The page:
Bob Gordon

Sounds like an issue worth looking into more carefully than has so far been the case.  Our statistics on economic growth in the US at least from 1919 through 1933 may require a major overhaul.  That could also affect some of what we think we know about monetary policy in the US over that period as well.

Lars Christensen Has a Blog

Lars Christensen has been a valued commenter and a frequent source of advice and information offline since this blog got started in July.  And those who follow other blogs know that Lars has been sharing his valuable insights on many other blogs as well.  Lars recently made an important contribution to the blogosphere and to scholarship with his excellent survey of the emerging school of monetary theory and policy which he calls Market Monetarism.   So I am happy to recommend to any readers of this blog who haven’t already heard about Lars’s new blog, The Market Monetarist, that they check it out at http://www.marketmonetarist.com.  Good luck, Lars, and don’t forget that you are always welcome at Uneasy Money.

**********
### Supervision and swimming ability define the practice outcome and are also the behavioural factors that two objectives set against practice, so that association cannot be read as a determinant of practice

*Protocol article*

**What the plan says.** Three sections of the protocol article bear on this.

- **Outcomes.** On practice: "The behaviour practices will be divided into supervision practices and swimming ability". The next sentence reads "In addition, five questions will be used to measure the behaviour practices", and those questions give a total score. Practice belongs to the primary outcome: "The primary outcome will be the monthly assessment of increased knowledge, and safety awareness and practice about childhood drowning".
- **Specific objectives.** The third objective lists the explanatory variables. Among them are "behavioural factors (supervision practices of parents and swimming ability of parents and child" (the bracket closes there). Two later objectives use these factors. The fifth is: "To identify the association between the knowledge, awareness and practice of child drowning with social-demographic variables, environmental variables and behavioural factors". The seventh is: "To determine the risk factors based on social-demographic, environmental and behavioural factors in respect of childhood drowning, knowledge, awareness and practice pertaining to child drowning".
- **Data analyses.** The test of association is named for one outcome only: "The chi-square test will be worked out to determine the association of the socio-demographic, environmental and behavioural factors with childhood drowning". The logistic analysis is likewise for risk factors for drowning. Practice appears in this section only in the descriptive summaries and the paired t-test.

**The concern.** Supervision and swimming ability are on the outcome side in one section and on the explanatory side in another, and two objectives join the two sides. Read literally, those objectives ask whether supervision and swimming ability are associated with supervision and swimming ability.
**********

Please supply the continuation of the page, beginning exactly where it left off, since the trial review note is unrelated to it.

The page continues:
About Me

David Glasner
Washington, DC

I am an economist in the Washington DC area. My research and writing has been mostly on monetary economics and policy and the history of economics. In my book Free Banking and Monetary Reform, I argued for a non-Monetarist non-Keynesian approach to monetary policy, based on a theory of a competitive supply of money. Over the years, I have become increasingly impressed by the similarities between my approach and that of R. G. Hawtrey and hope to bring Hawtrey's unduly neglected contributions to the attention of a wider audience.

Archives

Enter your email address to follow this blog and receive notifications of new posts by email.

Join 2,629 other followers

Follow Uneasy Money on WordPress.com